Like the other Flagships, we have partnerships with a range of advanced research institutions in Europe (such as the James Hutton Institute), America (such as the University of California, Davis) and elsewhere.

Noteworthy is the training program for 250 African plant breeders set up with the University of California, Davis, which sits under the partnership with the African Orphan Crops Consortium.

The work on the African Orphan Crops Consortium includes partners such as Mars. Photo: Cathy Watson/ICRAF
The work on the African Orphan Crops Consortium includes partners such as Mars. Photo: Cathy Watson/ICRAF

Recently, the University of New Hampshire has come on board, and we have been approached by Scotland’s Rural College (SRUC) that wants to expand their international work on orphan crops.

In terms of international organizations, we also a have very fruitful collaboration with the UN Food and Agricultural Organization, on a range of initiatives such as the State of the World’s Forest Genetic Resources. The International Union for Conservation of Nature (IUCN) has been a really good partner.

There are some evolving partnerships, which will depend on mutual expectations and if we can meet each other’s, but it’s not at all about money. One such new partnership is with the International Network for Bamboo and Rattan (INBAR) where synergies exist within work on best approaches for germplasm improvement and delivery. INBAR will be a managing partner in the next phase of FTA.


Also read: Seeing the trees as well as the forest: the importance of managing forest genetic resources


I want to also highlight partnerships with the private sector, for example with Mars, Unilever, and Natura. The partnership with Mars is both upstream, on genomics to support breeding work under the African Orphan Crops Consortium; and downstream, on cocoa farm upgrading through the use of improved planting material in Cote d’Ivoire.

The engagement with Unilever has grown over almost 12 years. Such work has established a pathway for difficult species where there’s been no investment previously but where potential for market use is high.

More on partnerships:

Robert Nasi: Partnerships make forests, trees and agroforestry program work

Diversity, commitment, challenges and shared goals: How CIRAD looks at FTA

Long-term relationships and mutual trust—partnerships and research on climate change

The best science is nothing without local voices: Partnerships and landscapes

Influence flows both ways: Partnerships are key to research on Livelihood systems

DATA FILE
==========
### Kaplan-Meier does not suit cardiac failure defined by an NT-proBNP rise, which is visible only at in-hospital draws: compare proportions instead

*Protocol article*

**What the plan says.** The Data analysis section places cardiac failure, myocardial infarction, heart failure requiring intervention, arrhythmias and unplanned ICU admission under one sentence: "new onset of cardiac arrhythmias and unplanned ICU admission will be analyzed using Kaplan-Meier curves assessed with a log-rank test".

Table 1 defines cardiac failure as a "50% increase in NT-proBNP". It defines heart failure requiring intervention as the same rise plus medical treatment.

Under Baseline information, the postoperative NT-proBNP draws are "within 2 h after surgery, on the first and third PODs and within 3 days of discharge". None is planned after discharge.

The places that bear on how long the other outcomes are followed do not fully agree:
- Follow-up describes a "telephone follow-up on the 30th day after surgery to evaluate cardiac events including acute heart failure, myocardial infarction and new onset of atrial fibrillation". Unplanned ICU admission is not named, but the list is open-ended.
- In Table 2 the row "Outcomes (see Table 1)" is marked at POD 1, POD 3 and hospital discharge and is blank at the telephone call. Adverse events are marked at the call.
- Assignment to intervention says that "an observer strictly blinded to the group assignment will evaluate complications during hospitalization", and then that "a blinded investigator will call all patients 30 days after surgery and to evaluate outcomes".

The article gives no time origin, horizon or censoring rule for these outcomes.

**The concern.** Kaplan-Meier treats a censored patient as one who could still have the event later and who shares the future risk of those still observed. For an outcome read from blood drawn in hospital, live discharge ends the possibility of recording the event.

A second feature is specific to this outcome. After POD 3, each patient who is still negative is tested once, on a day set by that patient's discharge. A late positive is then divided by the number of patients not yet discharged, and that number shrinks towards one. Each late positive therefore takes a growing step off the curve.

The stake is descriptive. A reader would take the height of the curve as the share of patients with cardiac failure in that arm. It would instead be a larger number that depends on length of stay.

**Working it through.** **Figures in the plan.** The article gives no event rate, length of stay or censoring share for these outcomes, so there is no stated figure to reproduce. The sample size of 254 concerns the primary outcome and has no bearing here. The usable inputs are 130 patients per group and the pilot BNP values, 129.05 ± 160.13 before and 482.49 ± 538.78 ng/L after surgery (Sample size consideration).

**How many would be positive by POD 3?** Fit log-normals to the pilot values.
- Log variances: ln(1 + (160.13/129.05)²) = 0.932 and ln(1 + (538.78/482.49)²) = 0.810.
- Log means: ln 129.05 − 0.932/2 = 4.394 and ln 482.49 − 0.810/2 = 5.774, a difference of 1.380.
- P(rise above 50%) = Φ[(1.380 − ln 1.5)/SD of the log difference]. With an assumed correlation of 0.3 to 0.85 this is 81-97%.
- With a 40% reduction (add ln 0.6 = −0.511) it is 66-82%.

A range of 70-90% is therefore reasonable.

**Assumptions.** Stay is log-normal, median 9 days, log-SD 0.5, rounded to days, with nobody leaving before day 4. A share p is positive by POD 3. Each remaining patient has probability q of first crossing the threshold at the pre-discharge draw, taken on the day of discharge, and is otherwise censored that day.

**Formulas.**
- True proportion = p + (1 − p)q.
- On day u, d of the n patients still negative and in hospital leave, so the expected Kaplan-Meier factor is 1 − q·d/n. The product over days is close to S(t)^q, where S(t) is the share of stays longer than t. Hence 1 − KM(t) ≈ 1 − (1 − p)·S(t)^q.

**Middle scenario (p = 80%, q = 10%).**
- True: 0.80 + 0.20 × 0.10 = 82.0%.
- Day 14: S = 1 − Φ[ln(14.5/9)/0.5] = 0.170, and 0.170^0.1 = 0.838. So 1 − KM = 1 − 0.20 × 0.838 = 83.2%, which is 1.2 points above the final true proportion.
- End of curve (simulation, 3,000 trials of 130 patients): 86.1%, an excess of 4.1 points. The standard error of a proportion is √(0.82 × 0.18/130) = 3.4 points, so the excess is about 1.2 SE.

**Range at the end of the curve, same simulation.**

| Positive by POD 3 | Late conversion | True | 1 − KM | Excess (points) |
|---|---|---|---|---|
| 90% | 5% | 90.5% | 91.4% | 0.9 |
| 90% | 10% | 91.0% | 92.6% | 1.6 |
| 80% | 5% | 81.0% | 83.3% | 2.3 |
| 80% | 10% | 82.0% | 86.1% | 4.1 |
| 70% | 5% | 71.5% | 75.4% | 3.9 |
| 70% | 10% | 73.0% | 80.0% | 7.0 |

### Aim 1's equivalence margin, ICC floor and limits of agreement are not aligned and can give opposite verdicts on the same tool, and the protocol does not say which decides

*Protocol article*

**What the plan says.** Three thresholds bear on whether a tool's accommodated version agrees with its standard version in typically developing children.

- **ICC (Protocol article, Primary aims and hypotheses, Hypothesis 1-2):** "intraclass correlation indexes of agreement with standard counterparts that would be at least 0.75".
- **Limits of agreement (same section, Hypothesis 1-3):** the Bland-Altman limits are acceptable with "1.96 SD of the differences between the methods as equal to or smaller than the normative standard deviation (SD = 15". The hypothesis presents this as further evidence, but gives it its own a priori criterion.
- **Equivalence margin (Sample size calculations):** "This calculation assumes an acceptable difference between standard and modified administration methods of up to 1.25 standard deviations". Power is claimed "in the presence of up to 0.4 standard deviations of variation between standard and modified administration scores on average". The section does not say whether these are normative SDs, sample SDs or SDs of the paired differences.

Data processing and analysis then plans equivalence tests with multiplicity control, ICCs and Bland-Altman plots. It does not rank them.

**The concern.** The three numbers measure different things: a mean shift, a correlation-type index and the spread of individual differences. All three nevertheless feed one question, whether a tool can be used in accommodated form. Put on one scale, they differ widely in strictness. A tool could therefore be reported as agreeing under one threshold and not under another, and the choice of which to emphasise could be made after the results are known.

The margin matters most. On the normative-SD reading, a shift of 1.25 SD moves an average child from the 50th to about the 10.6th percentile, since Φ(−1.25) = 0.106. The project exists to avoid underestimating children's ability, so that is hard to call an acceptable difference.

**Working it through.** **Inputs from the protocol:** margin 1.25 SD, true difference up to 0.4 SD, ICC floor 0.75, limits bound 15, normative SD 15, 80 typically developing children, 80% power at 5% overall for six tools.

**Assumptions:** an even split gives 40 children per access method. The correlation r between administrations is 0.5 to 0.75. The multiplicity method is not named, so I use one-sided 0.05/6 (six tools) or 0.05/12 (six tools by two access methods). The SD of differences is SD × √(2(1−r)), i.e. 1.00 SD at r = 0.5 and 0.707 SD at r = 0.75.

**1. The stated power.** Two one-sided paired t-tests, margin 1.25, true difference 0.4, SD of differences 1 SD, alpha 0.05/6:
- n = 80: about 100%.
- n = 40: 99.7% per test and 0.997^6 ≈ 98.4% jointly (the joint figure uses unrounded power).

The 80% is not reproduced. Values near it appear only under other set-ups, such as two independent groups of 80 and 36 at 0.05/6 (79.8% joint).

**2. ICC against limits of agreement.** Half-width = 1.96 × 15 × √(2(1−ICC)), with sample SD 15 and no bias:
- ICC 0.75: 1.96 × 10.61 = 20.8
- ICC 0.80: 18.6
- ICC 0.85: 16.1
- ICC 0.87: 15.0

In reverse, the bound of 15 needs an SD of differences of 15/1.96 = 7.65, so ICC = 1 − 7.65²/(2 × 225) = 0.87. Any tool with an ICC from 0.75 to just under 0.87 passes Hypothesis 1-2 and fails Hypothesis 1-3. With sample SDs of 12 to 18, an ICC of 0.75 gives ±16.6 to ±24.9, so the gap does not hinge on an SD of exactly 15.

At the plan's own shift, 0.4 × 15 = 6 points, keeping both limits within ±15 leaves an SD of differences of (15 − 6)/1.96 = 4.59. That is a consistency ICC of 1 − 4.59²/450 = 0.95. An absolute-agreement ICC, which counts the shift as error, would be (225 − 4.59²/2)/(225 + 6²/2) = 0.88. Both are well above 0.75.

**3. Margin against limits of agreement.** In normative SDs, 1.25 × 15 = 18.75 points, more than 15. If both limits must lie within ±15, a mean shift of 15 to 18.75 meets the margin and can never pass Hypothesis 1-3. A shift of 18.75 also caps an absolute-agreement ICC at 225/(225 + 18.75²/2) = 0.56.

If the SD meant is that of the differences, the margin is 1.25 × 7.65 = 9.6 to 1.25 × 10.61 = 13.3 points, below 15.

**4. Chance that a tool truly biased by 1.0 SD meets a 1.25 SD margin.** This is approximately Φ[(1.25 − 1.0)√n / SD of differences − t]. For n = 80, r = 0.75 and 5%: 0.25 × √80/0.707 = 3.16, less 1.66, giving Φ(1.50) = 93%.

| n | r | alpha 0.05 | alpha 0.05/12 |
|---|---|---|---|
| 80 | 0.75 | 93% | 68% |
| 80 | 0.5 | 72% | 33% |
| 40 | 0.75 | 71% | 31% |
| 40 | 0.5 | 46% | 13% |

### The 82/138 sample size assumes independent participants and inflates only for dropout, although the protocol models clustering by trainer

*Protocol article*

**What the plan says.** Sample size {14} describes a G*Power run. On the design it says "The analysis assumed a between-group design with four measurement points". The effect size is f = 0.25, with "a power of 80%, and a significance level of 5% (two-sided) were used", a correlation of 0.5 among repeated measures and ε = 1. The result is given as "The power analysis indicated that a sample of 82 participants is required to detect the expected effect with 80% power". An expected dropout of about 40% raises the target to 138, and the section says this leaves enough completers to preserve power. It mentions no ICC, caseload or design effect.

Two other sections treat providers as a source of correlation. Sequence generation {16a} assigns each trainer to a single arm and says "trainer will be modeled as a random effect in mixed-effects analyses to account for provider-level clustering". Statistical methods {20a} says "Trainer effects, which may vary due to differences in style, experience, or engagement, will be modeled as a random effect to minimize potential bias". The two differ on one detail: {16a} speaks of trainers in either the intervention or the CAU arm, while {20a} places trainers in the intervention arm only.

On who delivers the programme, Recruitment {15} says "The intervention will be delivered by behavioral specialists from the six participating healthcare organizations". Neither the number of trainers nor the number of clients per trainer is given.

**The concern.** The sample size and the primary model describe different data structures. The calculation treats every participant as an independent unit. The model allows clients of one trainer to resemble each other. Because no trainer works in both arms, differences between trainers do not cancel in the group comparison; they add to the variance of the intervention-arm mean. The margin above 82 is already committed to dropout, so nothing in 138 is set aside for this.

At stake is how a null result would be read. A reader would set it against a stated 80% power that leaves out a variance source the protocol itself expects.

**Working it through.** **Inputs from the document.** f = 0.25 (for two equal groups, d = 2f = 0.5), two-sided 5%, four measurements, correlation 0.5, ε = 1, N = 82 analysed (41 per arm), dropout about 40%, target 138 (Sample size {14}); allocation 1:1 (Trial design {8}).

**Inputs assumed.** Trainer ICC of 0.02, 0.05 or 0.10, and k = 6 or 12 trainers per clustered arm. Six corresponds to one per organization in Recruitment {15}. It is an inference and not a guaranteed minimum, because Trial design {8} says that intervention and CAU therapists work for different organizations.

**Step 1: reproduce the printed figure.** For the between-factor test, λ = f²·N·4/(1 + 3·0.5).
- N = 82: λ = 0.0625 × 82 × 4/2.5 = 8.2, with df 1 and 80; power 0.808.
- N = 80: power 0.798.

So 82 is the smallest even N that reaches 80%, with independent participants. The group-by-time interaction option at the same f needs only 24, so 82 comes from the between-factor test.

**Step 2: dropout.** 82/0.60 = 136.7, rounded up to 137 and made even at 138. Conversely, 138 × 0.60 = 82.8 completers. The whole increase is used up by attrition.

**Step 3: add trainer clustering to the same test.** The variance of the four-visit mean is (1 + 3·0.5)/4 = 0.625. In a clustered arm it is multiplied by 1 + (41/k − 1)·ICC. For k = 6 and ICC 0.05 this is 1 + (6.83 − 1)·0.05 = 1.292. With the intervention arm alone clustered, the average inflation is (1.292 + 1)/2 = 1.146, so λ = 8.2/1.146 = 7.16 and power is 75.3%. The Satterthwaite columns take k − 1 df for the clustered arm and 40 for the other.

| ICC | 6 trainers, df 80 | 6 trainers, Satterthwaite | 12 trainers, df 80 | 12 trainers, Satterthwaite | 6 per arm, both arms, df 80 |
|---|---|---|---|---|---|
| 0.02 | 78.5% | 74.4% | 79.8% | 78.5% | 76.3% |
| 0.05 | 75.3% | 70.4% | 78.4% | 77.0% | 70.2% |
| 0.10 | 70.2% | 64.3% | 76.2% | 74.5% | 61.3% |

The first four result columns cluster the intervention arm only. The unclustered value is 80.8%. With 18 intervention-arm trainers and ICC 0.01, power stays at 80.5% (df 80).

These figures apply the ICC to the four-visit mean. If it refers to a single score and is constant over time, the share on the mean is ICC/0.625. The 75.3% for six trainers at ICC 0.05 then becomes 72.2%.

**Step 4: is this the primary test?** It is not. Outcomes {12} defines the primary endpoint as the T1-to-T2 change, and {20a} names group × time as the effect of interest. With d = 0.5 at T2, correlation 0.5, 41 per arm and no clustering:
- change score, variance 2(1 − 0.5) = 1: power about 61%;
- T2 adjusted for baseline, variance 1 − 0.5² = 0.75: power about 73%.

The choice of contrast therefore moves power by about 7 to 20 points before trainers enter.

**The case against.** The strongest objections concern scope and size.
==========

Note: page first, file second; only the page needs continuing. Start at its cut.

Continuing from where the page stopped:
Alignment is key to make partnerships work

Partnership increases number of academically trained foresters in DR Congo from 6 to 160 in just ten years

Bringing in the development expertise: INBAR to join CGIAR Research Program on Forests, Trees and Agroforestry

Connecting with countries: Tropenbos International to join CGIAR Research Program on Forests, Trees and Agroforestry

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  • Seeing the trees as well as the forest: the importance of managing forest genetic resources

Seeing the trees as well as the forest: the importance of managing forest genetic resources

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bioversity

Reliable data on the status and trends of forest genetic resources are essential for their sustainable management. The reviews presented in this special edition of Forest Ecology and Management on forest genetic resources complement the first ever synthesis of the State of the World’s Forest Genetic Resources (SOW-FGR) that has just been published by the Food and Agriculture Organization. In this editorial, we present some of the key findings of the SOW-FGR and introduce the seven reviews presented in this special edition on: (1) tree genetic resources and livelihoods; (2) the benefits and dangers of international germplasm transfers; (3) genetic indicators for monitoring threats to populations and the effectiveness of ameliorative actions; (4) the genetic impacts of timber management practices; (5) genetic considerations in forest ecosystem restoration projects using native trees; (6) genetic-level responses to climate change; and (7) ex situ conservation approaches and their integration with in situ methods. Recommendations for action arising from the SOW-FGR, which are captured in the first Global Plan of Action for the Conservation, Sustainable Use and Development of Forest Genetic Resources, and the above articles are discussed. These include: increasing the awareness of the importance of and threats to forest genetic resources and the mainstreaming of genetic considerations into forest management and restoration; establishing common garden provenance trials to support restoration and climate change initiatives that extend to currently little-researched tree species; streamlining processes for germplasm exchange internationally for research and development; and the intelligent use of modern molecular marker methods as genetic indicators in management and for improvement purposes.

Category: Journal articles

Author: Loo, J.; Souvannavong, O.; Dawson, I.K.

Journal or series: Forest Ecology and Management, Vol. 333

Pages: p. 1-8

Publisher: Elsevier

Publication Year: 2014

Publication Format: PDF

ISSN: 0378-1127

Language: EN